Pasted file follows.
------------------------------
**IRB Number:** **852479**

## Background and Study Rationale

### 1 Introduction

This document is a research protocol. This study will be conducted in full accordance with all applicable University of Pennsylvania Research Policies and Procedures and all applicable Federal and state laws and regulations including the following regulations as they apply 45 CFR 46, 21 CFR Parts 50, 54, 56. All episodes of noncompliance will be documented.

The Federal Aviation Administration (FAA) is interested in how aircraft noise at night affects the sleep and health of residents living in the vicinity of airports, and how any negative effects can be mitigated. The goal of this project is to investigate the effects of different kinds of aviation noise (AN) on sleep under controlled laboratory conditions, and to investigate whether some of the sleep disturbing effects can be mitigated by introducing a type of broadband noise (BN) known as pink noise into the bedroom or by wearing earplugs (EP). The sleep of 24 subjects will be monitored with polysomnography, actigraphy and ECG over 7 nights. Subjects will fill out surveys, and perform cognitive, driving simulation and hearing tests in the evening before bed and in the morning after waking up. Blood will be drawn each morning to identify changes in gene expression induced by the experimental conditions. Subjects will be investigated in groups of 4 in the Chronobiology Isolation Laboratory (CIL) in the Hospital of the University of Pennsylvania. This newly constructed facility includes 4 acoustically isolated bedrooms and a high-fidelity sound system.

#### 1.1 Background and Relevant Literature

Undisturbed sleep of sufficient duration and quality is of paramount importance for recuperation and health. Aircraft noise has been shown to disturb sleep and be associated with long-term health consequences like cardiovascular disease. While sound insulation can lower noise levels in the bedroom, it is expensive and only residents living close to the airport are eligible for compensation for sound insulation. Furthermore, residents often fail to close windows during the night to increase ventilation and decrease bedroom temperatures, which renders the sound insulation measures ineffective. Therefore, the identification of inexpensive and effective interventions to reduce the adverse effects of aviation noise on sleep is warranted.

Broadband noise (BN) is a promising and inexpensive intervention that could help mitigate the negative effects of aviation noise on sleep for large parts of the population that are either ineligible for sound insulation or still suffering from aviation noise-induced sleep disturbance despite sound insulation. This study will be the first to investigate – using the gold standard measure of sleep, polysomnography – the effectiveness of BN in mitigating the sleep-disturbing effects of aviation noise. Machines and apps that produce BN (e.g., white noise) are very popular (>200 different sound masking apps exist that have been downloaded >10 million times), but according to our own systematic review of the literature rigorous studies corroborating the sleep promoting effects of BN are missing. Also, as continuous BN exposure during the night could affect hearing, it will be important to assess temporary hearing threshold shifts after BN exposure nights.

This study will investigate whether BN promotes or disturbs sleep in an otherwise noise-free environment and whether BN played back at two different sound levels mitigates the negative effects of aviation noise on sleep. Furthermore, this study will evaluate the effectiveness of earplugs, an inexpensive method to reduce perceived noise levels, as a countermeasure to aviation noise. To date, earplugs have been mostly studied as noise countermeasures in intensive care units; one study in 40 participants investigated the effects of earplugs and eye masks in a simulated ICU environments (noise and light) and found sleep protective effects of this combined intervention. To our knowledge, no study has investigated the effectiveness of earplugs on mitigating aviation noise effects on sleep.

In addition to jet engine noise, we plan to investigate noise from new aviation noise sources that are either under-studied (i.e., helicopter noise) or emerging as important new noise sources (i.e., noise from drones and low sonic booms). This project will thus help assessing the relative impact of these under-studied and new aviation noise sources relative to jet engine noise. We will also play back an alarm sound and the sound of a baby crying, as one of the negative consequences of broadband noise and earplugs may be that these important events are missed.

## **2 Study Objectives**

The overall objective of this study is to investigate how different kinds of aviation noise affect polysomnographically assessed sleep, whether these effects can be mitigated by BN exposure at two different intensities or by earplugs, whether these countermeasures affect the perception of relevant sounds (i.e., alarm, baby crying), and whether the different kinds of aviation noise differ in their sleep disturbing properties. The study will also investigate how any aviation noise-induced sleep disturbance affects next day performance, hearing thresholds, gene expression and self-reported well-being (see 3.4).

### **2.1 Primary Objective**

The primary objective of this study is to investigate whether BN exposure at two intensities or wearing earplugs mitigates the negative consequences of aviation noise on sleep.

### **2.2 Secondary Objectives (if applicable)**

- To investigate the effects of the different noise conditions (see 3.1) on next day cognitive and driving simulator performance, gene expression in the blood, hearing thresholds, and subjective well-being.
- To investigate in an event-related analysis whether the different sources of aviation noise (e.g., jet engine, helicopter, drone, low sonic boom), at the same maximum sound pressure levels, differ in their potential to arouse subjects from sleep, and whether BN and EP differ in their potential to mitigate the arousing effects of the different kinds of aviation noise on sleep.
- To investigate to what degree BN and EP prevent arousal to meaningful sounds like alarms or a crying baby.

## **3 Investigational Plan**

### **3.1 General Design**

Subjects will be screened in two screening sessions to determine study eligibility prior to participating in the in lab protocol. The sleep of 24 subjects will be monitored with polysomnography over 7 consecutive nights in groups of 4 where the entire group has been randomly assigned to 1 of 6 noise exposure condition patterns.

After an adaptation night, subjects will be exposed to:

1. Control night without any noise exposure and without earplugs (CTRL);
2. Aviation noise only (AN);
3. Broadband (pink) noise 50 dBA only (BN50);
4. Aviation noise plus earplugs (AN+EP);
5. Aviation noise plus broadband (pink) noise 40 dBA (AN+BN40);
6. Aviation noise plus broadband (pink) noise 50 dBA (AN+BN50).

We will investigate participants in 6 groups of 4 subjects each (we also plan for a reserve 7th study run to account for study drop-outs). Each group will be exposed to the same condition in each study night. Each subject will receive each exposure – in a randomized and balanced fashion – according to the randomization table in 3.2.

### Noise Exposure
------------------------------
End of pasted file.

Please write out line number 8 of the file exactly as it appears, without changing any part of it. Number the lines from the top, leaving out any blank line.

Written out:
Broadband noise (BN) is a promising and inexpensive intervention that could help mitigate the negative effects of aviation noise on sleep for large parts of the population that are either ineligible for sound insulation or still suffering from aviation noise-induced sleep disturbance despite sound insulation. This study will be the first to investigate – using the gold standard measure of sleep, polysomnography – the effectiveness of BN in mitigating the sleep-disturbing effects of aviation noise. Machines and apps that produce BN (e.g., white noise) are very popular (>200 different sound masking apps exist that have been downloaded >10 million times), but according to our own systematic review of the literature rigorous studies corroborating the sleep promoting effects of BN are missing. Also, as continuous BN exposure during the night could affect hearing, it will be important to assess temporary hearing threshold shifts after BN exposure nights.